Peele describes the “sunken place” as a metaphor for the “suspended animation of how we look at race in America.” Chris’ paralysis and voicelessness take on symbolic significance, representing the lack of economic and social mobility, inability to participate fully in democratic society, and even incarceration. In an interview with Slash Film, Kaluuya describes his experience filming these scenes: “That’s how being black sometimes feels like,” he says. “You can’t actually say what you want to say because you may lose your job and you’re paralyzed in your life… you want to express an emotion, and then it comes out in rage elsewhere, because you internalized it, because you can’t live your truth… Yourself is being controlled and being managed, by someone who doesn’t have your best interests at heart.” The “sunken place” is visually indicative of expulsion from society, evoking feelings of absolute social exclusion, intense otherness. Chris floats aimlessly in empty space, robbed of his agency and powerless to the will of others.

I read the “sunken place” as a cinematic representation of W.E.B. Du Bois’ theory of double-consciousness: a sociological concept which refers to the internalized “twoness” experienced by Black people whereby they view themselves as they are, and additionally as they are perceived by white people. In Du Bois’ words, it is, “a peculiar sensation, this double-consciousness, this sense of always looking at one’s self through the eyes of others, of measuring one’s soul by the tape of a world that looks on in amused contempt and pity.” This duality is visually depicted as Chris’ consciousness suspended in the “sunken place” as Missy’s white gaze surveils him.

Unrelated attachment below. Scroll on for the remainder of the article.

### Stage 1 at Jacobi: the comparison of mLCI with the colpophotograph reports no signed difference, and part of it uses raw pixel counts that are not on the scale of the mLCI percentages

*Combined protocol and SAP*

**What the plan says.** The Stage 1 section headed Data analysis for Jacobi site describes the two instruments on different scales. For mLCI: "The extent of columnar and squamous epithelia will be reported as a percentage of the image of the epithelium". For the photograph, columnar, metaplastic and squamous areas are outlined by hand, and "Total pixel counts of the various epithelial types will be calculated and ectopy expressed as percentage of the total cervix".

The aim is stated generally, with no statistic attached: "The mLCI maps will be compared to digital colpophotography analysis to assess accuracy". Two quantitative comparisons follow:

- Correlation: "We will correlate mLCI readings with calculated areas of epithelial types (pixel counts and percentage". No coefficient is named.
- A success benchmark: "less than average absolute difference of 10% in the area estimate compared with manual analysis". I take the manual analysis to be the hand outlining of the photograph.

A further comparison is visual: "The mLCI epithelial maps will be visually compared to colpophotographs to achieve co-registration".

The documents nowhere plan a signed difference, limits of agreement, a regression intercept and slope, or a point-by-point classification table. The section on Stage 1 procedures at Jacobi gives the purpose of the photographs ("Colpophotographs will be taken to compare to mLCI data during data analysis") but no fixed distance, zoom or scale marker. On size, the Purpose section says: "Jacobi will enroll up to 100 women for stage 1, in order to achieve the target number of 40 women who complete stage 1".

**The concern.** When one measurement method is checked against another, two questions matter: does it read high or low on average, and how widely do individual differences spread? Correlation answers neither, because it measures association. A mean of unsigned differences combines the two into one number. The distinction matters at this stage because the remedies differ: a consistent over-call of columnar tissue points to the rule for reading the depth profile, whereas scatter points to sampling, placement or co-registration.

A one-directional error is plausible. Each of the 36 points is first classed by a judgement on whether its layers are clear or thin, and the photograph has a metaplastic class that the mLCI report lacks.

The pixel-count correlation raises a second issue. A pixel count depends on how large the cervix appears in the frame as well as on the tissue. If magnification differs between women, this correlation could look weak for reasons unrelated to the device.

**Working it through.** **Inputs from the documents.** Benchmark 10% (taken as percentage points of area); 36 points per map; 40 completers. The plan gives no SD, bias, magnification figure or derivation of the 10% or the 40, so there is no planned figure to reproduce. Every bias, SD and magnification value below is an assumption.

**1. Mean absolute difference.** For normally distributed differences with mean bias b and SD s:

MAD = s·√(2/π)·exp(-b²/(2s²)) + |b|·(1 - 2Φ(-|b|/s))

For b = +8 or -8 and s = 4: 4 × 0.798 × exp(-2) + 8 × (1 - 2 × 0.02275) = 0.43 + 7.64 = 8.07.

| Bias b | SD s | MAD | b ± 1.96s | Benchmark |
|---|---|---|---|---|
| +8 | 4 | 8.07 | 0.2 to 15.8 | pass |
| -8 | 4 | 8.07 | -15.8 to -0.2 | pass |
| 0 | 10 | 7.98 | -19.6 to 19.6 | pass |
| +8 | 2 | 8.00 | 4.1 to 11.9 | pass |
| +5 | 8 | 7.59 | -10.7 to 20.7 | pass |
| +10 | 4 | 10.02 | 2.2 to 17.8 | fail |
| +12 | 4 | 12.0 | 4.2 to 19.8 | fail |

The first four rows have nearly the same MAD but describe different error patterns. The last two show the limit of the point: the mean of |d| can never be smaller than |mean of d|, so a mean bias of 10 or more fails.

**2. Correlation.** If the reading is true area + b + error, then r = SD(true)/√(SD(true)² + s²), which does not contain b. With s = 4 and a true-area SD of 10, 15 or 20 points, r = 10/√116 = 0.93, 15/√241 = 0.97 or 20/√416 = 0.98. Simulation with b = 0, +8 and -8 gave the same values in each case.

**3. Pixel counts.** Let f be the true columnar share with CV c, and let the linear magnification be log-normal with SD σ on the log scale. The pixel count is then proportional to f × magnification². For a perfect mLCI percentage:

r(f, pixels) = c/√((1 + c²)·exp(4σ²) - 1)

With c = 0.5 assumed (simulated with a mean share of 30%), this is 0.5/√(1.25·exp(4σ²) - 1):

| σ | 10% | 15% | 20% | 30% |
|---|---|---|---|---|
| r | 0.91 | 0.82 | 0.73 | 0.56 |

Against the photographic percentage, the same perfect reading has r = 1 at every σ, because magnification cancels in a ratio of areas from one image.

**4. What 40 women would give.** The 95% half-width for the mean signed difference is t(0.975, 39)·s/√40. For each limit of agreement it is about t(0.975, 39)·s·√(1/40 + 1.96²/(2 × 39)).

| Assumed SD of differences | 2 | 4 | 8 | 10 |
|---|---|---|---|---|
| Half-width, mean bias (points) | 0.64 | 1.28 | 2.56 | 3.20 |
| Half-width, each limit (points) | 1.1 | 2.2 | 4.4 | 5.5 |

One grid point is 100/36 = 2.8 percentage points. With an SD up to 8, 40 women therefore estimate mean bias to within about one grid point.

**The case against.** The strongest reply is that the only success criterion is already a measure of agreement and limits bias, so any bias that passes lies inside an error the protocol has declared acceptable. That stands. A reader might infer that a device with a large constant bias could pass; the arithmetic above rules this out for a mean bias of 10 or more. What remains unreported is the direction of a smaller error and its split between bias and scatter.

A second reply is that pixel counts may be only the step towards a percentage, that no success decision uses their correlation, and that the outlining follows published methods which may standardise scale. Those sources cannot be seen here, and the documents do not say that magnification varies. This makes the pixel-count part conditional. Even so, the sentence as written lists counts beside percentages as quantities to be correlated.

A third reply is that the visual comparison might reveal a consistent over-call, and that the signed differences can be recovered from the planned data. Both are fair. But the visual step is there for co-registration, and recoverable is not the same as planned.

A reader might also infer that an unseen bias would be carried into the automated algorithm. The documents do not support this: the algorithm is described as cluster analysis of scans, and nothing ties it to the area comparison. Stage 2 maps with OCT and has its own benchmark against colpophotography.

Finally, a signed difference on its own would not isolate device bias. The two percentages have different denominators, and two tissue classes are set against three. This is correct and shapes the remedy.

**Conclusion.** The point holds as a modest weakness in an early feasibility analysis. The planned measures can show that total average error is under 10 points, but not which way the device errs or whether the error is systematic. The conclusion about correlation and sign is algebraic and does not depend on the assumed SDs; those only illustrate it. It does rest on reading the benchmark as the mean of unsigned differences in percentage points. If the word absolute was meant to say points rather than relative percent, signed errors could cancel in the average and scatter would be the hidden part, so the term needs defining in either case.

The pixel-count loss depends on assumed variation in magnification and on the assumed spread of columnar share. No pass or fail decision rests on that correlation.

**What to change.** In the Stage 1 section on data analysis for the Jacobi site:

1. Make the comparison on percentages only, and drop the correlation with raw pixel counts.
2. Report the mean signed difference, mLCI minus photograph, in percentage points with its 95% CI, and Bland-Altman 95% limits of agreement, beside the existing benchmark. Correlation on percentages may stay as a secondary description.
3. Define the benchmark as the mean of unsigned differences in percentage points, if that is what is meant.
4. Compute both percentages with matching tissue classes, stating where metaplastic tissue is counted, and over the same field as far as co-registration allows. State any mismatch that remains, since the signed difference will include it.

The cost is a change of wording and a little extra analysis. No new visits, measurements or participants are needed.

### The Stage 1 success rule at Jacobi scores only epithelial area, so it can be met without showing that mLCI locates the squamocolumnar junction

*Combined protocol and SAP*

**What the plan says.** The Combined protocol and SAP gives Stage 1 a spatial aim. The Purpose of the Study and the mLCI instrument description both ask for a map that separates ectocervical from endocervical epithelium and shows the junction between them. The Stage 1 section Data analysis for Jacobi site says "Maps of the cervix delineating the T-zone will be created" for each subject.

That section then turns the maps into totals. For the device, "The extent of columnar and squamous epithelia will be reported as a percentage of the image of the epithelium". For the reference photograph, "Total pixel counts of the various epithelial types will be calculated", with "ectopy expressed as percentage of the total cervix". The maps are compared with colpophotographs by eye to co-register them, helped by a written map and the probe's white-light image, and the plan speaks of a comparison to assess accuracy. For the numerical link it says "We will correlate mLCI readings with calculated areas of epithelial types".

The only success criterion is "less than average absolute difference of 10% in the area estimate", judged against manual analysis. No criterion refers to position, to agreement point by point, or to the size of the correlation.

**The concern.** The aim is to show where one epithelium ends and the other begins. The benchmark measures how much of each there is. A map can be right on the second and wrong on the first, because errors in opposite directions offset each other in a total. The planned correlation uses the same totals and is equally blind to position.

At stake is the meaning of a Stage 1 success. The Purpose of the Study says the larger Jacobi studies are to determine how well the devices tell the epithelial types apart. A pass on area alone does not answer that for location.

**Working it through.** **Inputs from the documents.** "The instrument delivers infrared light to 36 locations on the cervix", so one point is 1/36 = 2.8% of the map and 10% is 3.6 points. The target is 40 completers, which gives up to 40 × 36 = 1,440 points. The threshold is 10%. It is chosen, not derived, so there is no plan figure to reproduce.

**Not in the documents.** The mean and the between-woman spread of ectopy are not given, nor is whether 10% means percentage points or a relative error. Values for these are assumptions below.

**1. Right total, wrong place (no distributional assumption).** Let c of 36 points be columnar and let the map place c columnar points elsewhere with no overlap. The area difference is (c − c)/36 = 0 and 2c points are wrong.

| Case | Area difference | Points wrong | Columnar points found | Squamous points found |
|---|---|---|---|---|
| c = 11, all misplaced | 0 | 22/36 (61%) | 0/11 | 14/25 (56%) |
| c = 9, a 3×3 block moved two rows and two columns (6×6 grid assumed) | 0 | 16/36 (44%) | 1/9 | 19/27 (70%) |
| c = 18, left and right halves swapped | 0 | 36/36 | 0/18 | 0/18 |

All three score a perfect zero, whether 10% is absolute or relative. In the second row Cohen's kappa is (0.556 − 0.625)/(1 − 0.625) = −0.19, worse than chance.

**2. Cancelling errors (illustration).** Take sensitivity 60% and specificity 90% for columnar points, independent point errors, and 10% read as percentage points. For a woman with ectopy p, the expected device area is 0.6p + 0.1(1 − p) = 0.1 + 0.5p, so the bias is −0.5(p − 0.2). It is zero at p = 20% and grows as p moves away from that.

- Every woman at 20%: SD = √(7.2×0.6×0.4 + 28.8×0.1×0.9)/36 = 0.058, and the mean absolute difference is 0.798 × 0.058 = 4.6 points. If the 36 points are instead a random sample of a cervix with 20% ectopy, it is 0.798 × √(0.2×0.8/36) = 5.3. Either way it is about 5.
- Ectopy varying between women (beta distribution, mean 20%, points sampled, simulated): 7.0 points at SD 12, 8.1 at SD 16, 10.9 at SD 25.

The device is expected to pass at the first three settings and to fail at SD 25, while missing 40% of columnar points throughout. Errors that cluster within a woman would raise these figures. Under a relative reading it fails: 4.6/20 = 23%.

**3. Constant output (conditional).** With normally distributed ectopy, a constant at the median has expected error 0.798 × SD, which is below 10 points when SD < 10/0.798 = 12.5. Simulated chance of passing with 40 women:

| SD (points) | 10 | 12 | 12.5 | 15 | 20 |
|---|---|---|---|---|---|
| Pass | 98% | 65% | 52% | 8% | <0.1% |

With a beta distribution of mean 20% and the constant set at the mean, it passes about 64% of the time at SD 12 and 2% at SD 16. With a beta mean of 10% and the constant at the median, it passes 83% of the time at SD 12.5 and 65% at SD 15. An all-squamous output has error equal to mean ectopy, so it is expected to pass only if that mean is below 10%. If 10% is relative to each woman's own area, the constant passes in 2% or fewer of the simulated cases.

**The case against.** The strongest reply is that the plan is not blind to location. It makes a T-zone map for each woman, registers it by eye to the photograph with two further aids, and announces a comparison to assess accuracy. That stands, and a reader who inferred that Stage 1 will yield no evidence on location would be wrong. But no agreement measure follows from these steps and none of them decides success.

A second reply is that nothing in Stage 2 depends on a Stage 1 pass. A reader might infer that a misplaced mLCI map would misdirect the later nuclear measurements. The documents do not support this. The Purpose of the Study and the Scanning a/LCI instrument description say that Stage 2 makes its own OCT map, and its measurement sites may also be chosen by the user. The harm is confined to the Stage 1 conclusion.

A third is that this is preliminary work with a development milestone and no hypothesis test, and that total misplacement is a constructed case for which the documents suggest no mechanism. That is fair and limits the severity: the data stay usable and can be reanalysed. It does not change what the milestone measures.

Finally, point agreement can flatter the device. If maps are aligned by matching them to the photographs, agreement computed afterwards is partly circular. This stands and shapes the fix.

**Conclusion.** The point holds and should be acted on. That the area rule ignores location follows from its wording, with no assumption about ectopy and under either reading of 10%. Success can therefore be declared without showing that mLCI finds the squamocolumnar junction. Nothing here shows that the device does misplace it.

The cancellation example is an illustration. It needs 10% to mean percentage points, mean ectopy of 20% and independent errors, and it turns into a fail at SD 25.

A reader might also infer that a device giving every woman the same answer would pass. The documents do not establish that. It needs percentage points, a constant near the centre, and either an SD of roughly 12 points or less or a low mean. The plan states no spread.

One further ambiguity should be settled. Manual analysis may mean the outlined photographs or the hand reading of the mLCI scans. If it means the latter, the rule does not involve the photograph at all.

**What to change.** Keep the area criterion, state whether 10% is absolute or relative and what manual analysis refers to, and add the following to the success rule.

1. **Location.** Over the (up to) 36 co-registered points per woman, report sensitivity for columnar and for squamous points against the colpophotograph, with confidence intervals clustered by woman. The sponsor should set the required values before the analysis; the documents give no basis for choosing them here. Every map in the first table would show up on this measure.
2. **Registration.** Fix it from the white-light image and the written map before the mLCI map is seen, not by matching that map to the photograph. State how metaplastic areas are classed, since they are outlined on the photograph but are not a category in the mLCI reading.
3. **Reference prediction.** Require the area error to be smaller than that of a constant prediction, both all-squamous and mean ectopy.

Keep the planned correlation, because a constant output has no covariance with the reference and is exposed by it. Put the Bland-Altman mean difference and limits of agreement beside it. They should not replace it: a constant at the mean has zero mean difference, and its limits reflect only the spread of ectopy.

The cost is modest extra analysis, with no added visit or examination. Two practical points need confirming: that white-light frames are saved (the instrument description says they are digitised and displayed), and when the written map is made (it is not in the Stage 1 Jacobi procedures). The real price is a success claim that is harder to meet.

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In Get Out, Peele connects his fluency in horror tropes to the extensive history of anti-Black violence. In an interview with Complex, Kaluuya discusses how the film brilliantly captures the terror of racism: “This is a social demon that people have to navigate. And it's a horrifying experience living it." The film is exceptional in its portrayal of how deeply entrenched racism is both in the structures of our society and in our psyches. In doing so, one of the difficulties this film poses is that of demonstrating that racism is a demon which is not so easily exorcised. There is no wooden stake through the heart, garlic clove, or silver bullet. 

“Racism is within each and every one of us,” Peele says in an interview with Mother Jones. “It's everyone's responsibility to figure out how they deal with this kind of obsolete instinct.” The film provides some commentary on where we must go, leaving the Black audience with a resounding imperative to “stay woke.” The flash of phone cameras used to awaken people from the “sunken place” emphasizes the importance of media in raising critical social awareness. Respectability politics are thoroughly critiqued, instead upholding Chris’ vigilance, militancy, and direct action. However, while Chris escapes, the Black servants, Walter and Georgina, do not. The audience must confront the devastating question of how many people have been lost to the “sunken place,” and how many more await.  

 

MARIANNE VERRONE B’19 is still creeped out by Allison Williams eating Fruit Loops.